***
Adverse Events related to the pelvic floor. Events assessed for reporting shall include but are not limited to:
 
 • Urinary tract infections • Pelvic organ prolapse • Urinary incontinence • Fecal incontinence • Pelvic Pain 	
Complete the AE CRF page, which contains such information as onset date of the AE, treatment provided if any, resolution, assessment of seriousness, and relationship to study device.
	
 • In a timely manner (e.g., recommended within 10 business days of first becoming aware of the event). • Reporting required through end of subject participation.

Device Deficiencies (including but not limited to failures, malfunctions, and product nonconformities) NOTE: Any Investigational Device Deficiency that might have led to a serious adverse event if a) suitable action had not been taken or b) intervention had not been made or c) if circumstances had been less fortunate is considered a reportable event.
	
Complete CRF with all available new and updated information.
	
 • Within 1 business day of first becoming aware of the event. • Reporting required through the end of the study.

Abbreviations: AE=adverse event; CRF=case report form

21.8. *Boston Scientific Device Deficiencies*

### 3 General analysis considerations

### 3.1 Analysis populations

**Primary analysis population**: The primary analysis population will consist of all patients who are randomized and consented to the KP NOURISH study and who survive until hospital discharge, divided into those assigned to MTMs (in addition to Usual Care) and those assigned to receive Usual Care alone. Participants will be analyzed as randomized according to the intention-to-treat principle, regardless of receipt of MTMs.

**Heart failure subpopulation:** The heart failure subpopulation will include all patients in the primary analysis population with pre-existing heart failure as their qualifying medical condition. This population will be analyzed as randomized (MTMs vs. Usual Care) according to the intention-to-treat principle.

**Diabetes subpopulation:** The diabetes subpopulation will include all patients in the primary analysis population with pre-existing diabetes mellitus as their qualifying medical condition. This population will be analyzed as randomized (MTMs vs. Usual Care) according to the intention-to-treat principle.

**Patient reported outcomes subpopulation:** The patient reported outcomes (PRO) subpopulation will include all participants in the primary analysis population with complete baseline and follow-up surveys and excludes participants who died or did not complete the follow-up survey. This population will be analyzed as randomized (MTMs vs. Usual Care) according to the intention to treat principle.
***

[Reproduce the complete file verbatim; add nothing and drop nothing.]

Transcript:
Adverse Events related to the pelvic floor. Events assessed for reporting shall include but are not limited to:
 
 • Urinary tract infections • Pelvic organ prolapse • Urinary incontinence • Fecal incontinence • Pelvic Pain 	
Complete the AE CRF page, which contains such information as onset date of the AE, treatment provided if any, resolution, assessment of seriousness, and relationship to study device.
	
 • In a timely manner (e.g., recommended within 10 business days of first becoming aware of the event). • Reporting required through end of subject participation.

Device Deficiencies (including but not limited to failures, malfunctions, and product nonconformities) NOTE: Any Investigational Device Deficiency that might have led to a serious adverse event if a) suitable action had not been taken or b) intervention had not been made or c) if circumstances had been less fortunate is considered a reportable event.
	
Complete CRF with all available new and updated information.
	
 • Within 1 business day of first becoming aware of the event. • Reporting required through the end of the study.

Abbreviations: AE=adverse event; CRF=case report form

21.8. *Boston Scientific Device Deficiencies*

### 3 General analysis considerations

### 3.1 Analysis populations

**Primary analysis population**: The primary analysis population will consist of all patients who are randomized and consented to the KP NOURISH study and who survive until hospital discharge, divided into those assigned to MTMs (in addition to Usual Care) and those assigned to receive Usual Care alone. Participants will be analyzed as randomized according to the intention-to-treat principle, regardless of receipt of MTMs.

**Heart failure subpopulation:** The heart failure subpopulation will include all patients in the primary analysis population with pre-existing heart failure as their qualifying medical condition. This population will be analyzed as randomized (MTMs vs. Usual Care) according to the intention-to-treat principle.

**Diabetes subpopulation:** The diabetes subpopulation will include all patients in the primary analysis population with pre-existing diabetes mellitus as their qualifying medical condition. This population will be analyzed as randomized (MTMs vs. Usual Care) according to the intention-to-treat principle.

**Patient reported outcomes subpopulation:** The patient reported outcomes (PRO) subpopulation will include all participants in the primary analysis population with complete baseline and follow-up surveys and excludes participants who died or did not complete the follow-up survey. This population will be analyzed as randomized (MTMs vs. Usual Care) according to the intention to treat principle.